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Organ Donation Program Earns National Recognition

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Antelope Valley Hospital (AVH) is among a select group of hospitals nationwide that has been recognized by the U.S. Department of Health and Human Services for its work in promoting enrollment in California’s organ donor registry. The accolade is part of the national Workplace Partnership for Life Hospital Campaign, sponsored by the Health Resources and Services Administration, to mobilize the nation’s hospitals to increase the number of registered potential organ, eye and tissue donors.

This latest recognition to AVH follows the hospital being named 2015’s top-performing hospital for organ donation by OneLegacy, the organ and tissue recovery organization serving 240 hospitals in the seven-county greater Los Angeles area. Along with this recognition, AVH received a $10,000 grant from OneLegacy to build a donor memorial.

Nearly 22,000 California residents are waiting to receive lifesaving hearts, livers, lungs, kidneys and other organs. However, there are not enough donors to meet the growing need in the state, let alone the country. In fact, 18 people die every day in the U.S. waiting for an organ transplant, and the national waiting list currently holds more than 123,000 people.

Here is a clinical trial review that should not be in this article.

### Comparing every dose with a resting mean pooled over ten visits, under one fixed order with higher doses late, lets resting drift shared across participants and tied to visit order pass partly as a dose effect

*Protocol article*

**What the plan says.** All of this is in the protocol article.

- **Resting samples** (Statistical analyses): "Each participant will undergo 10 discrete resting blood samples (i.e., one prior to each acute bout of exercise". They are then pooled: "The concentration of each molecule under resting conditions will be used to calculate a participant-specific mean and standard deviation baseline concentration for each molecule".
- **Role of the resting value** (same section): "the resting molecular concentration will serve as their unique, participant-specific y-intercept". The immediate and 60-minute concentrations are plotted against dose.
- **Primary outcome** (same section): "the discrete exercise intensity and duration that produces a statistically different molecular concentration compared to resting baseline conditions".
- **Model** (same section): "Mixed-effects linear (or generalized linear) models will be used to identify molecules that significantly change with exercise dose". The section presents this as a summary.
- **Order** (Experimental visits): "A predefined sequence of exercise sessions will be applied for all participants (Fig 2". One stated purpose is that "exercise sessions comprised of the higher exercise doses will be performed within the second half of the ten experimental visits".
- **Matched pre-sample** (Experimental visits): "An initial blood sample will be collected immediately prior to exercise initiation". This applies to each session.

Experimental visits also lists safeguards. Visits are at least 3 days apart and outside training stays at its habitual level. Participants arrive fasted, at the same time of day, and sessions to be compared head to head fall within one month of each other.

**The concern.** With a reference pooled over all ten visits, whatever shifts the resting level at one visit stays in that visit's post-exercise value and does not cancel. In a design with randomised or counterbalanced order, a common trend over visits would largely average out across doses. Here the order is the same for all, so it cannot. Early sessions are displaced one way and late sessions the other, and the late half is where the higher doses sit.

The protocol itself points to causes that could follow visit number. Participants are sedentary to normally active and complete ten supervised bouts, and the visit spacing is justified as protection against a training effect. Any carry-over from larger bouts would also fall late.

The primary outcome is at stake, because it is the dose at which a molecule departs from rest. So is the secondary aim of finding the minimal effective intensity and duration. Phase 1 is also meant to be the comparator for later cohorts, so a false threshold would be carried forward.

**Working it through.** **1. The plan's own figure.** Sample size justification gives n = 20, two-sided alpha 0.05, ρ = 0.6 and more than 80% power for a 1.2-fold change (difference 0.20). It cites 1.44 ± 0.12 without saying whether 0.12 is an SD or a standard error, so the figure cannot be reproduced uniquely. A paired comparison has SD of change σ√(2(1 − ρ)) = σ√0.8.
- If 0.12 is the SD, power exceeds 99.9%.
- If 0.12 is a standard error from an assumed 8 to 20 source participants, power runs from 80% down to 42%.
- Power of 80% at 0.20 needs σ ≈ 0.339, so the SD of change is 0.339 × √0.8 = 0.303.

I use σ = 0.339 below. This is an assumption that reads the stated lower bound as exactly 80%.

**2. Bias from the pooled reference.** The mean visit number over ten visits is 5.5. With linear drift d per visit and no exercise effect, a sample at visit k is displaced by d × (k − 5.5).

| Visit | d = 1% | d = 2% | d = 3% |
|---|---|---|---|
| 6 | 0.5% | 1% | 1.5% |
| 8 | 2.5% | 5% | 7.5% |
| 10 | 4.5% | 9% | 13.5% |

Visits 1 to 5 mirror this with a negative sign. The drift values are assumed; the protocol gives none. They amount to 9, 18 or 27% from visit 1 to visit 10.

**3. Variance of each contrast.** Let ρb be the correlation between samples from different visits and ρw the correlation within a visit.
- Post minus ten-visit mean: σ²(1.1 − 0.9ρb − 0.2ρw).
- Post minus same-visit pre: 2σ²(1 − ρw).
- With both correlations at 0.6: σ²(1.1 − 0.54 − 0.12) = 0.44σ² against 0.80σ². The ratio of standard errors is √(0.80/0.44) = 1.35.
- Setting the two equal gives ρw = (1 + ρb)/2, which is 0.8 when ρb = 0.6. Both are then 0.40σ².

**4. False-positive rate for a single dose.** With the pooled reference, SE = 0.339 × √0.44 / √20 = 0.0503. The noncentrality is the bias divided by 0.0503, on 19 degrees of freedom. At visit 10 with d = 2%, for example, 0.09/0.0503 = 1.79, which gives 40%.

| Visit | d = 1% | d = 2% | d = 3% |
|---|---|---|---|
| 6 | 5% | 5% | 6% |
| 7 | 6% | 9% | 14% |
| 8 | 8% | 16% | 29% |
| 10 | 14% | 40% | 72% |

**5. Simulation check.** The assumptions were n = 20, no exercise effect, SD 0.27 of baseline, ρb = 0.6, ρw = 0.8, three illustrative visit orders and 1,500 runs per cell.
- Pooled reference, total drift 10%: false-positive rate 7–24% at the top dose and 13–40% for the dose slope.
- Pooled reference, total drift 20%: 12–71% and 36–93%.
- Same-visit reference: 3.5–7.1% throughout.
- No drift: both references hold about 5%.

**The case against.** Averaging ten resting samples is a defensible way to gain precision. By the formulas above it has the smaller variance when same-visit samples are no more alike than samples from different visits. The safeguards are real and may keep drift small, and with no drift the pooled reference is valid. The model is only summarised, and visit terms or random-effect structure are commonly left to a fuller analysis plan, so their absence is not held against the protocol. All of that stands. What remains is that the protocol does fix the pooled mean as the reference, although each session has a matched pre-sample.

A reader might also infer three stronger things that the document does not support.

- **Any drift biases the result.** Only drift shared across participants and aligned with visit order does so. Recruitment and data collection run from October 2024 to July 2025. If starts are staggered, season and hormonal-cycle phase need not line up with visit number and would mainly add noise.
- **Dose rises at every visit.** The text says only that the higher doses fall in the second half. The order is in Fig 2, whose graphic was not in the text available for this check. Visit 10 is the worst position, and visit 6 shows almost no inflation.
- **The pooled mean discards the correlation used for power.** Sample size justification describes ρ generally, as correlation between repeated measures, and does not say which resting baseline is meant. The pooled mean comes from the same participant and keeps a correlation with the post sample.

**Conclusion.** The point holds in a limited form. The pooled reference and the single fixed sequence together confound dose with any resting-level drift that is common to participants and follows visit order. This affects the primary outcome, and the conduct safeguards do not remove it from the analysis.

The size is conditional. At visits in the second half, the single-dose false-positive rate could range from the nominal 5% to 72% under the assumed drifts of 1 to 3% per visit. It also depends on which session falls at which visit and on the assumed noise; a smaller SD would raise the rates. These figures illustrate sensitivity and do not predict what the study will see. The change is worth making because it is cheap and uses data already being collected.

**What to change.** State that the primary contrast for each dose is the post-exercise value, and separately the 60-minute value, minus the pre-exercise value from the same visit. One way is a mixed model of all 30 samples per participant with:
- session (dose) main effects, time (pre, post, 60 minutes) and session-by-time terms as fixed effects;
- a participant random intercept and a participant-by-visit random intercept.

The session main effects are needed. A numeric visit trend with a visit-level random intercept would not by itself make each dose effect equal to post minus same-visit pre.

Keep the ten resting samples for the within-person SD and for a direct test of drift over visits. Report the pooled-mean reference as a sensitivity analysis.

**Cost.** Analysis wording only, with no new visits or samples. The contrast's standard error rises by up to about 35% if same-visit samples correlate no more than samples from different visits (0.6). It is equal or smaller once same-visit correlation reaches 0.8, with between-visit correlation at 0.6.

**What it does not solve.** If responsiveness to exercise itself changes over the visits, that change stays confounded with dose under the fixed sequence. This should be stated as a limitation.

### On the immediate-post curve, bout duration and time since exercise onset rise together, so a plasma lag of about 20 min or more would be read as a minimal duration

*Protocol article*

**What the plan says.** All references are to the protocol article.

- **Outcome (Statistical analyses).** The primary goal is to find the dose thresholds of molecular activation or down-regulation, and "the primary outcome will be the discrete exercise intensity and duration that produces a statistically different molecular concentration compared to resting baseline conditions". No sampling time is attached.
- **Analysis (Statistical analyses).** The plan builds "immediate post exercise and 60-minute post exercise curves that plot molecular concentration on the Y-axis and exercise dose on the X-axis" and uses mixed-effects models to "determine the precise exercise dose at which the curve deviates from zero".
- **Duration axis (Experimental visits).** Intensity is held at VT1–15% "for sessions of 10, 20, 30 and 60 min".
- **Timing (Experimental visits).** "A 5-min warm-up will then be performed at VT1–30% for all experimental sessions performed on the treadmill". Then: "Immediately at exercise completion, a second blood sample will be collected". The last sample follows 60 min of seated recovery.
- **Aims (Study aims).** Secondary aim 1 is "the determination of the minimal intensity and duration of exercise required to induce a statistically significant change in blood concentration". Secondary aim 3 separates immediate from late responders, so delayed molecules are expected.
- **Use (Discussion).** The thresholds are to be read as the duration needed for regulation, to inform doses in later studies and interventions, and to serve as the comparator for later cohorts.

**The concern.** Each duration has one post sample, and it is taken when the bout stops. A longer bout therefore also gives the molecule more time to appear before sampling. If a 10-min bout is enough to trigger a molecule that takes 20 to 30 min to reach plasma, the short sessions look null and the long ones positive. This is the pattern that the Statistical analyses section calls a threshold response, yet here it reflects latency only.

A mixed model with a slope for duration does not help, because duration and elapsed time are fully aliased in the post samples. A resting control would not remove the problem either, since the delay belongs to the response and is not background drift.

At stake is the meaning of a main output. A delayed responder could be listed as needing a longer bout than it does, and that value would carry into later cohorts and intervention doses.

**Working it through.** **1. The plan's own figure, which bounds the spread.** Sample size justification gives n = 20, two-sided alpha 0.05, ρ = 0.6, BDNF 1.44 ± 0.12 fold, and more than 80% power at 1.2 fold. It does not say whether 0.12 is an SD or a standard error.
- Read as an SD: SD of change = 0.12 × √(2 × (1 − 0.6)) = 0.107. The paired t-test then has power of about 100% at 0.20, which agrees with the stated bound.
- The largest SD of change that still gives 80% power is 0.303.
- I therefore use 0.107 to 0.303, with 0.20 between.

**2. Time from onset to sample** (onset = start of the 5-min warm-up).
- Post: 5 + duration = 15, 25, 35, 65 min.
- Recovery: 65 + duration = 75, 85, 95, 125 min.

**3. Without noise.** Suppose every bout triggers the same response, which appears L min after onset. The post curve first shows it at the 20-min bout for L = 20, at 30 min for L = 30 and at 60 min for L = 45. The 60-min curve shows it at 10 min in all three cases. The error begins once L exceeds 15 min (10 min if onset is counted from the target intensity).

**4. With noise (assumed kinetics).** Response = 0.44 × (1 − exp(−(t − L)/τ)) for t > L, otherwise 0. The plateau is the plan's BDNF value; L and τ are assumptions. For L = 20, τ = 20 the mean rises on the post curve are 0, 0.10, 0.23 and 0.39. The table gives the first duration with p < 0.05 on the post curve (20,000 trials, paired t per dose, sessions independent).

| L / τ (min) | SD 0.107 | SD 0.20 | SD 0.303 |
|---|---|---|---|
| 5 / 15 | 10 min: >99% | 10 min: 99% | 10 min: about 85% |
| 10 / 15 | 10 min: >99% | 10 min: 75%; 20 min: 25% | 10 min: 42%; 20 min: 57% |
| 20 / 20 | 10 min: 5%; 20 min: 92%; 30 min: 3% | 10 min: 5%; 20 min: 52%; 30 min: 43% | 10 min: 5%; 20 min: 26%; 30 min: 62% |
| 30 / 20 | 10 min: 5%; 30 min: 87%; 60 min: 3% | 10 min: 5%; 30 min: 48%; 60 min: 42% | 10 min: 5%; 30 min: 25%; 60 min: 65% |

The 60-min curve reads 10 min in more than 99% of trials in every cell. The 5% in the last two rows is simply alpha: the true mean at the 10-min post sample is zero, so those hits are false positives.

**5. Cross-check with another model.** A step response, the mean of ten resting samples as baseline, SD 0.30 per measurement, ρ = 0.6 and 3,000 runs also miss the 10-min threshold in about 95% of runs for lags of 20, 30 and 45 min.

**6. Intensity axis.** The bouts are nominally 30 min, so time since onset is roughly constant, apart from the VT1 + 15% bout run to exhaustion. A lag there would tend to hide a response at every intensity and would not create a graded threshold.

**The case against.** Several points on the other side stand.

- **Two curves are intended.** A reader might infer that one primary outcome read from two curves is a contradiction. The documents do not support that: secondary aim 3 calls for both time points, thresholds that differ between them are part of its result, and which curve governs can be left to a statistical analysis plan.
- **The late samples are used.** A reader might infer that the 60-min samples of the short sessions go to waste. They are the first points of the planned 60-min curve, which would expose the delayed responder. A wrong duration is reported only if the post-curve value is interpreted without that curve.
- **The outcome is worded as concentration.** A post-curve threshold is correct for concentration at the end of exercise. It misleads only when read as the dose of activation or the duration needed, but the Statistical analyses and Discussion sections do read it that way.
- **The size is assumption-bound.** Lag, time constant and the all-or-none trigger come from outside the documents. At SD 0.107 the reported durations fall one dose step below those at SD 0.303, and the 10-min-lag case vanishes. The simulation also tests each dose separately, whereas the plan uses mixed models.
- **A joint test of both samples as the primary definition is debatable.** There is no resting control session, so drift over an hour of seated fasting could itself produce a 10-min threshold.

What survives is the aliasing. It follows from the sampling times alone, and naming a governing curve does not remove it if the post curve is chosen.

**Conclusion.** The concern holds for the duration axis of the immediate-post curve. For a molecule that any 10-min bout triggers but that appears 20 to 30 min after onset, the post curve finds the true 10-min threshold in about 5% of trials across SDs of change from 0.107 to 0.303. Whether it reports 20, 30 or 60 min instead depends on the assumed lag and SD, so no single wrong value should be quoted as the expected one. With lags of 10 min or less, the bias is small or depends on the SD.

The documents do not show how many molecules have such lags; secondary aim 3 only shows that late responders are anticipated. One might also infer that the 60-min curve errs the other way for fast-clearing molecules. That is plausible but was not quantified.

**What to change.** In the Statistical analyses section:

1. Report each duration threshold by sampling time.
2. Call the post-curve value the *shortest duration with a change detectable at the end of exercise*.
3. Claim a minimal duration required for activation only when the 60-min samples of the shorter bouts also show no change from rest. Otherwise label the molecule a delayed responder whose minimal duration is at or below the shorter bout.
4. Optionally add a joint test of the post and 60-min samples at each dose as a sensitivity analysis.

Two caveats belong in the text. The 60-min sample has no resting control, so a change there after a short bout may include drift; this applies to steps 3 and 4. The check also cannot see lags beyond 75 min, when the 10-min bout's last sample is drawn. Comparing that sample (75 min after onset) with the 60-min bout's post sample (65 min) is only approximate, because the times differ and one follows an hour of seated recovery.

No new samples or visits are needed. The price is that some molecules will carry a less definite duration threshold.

"Organ and tissue donation is an incredible gift," said Denise Scott, education specialist, critical care services at AVH. "Joining the donor registry gives hope to those in need of organ and tissue transplants, while leaving a legacy of generosity for the donor and his or her family."

"Medical professionals do everything they can to save lives and the doctors who work to save your life are not the same doctors involved with organ donation," Scott continues. "It is only after every attempt has been made to save your life that the appropriate medical professionals will review your medical and social history to determine if you are a candidate for donation."

If the patient is a registered donor, the family is notified that the organ and, if applicable, tissue recovery is proceeding per the patient’s wishes. If the individual is not registered, the family is asked to give their consent for organ and/or tissue recovery. Throughout the organ donation process at AVH, the donor’s body is treated with respect and dignity while the recovery of organs is conducted in an operating room by qualified surgeons or qualified recovery personnel.

"One donor can save up to eight lives through organ donation and heal up to 50 through tissue donation," says Scott. "Anyone, regardless of age, can be considered for organ donation and with recent advances in transplant, more people than ever before can donate."

To learn more about organ donation, or to register to become a donor, go to www.donateLIFEcalifornia.org or its Spanish-language counterpart, www.doneVIDAcalifornia.org.